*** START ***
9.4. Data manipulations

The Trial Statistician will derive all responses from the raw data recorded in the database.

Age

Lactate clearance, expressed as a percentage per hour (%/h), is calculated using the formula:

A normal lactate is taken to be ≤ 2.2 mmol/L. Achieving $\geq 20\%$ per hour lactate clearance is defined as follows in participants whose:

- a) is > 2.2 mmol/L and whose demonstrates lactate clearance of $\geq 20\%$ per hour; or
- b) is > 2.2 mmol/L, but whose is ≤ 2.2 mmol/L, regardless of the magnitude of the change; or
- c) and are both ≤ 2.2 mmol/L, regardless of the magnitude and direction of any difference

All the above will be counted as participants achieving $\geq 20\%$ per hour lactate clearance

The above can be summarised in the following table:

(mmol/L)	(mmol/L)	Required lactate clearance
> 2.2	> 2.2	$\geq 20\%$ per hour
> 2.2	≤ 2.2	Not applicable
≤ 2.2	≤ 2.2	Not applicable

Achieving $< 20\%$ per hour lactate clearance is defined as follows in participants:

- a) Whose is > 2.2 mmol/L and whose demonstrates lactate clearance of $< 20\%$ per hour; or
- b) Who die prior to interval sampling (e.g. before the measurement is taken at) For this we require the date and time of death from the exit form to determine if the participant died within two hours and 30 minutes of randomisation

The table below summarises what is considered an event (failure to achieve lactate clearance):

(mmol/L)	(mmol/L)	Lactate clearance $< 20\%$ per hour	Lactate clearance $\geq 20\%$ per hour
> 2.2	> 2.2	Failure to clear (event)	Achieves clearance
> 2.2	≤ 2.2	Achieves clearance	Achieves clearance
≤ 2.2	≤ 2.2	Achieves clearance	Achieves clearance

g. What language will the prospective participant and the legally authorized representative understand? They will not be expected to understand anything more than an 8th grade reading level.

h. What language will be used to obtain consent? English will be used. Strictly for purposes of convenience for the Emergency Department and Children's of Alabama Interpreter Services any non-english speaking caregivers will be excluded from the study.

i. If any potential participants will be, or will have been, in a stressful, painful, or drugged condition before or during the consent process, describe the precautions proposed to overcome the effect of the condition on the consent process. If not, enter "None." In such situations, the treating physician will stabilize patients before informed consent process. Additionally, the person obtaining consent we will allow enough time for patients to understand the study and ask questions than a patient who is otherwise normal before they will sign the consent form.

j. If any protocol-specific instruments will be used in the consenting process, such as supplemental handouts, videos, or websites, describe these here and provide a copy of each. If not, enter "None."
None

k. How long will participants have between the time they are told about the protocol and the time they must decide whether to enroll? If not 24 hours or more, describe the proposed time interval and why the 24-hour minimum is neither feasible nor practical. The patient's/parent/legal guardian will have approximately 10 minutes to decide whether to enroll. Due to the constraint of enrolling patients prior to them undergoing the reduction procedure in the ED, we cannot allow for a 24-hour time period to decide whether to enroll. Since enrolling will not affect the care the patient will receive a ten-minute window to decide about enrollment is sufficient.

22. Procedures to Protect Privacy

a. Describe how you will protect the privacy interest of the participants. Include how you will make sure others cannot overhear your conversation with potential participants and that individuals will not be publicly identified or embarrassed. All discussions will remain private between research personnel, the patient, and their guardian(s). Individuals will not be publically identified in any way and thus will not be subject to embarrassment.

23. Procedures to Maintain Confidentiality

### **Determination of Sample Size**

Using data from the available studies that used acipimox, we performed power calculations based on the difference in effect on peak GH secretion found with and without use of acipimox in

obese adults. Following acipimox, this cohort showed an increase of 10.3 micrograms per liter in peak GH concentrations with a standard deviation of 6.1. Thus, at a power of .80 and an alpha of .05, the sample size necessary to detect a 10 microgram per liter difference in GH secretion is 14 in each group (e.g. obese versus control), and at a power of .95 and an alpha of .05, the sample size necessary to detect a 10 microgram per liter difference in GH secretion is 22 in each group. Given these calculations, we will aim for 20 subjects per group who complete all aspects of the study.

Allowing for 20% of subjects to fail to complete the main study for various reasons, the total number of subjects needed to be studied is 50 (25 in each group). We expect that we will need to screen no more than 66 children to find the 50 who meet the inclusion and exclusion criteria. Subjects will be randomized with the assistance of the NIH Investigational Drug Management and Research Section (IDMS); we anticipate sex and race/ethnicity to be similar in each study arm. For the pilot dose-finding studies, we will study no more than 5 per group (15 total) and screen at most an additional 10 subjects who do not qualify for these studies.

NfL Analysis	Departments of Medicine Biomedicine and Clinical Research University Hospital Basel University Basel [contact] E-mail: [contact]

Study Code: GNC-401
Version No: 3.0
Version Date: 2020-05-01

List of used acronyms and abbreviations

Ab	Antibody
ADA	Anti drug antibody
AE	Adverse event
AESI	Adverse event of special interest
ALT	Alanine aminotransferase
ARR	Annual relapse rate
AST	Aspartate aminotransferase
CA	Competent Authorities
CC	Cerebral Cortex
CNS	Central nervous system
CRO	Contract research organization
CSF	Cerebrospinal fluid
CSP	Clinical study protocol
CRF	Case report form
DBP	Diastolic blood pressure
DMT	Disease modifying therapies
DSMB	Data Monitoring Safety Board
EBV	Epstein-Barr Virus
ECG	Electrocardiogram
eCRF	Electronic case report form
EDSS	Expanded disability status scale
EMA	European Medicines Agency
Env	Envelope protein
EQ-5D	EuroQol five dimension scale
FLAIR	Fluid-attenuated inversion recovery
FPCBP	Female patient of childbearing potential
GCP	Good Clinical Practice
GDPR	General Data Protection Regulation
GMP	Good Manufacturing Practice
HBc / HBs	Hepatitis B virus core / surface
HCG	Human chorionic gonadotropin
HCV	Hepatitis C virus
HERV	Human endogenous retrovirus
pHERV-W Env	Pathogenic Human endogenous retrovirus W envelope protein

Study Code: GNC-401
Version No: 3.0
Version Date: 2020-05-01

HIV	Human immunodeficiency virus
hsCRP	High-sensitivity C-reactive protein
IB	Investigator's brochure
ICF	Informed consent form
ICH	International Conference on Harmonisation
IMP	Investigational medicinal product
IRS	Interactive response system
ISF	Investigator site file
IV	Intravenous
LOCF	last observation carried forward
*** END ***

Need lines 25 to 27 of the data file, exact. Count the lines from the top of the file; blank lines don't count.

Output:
i. If any potential participants will be, or will have been, in a stressful, painful, or drugged condition before or during the consent process, describe the precautions proposed to overcome the effect of the condition on the consent process. If not, enter "None." In such situations, the treating physician will stabilize patients before informed consent process. Additionally, the person obtaining consent we will allow enough time for patients to understand the study and ask questions than a patient who is otherwise normal before they will sign the consent form.

j. If any protocol-specific instruments will be used in the consenting process, such as supplemental handouts, videos, or websites, describe these here and provide a copy of each. If not, enter "None."
None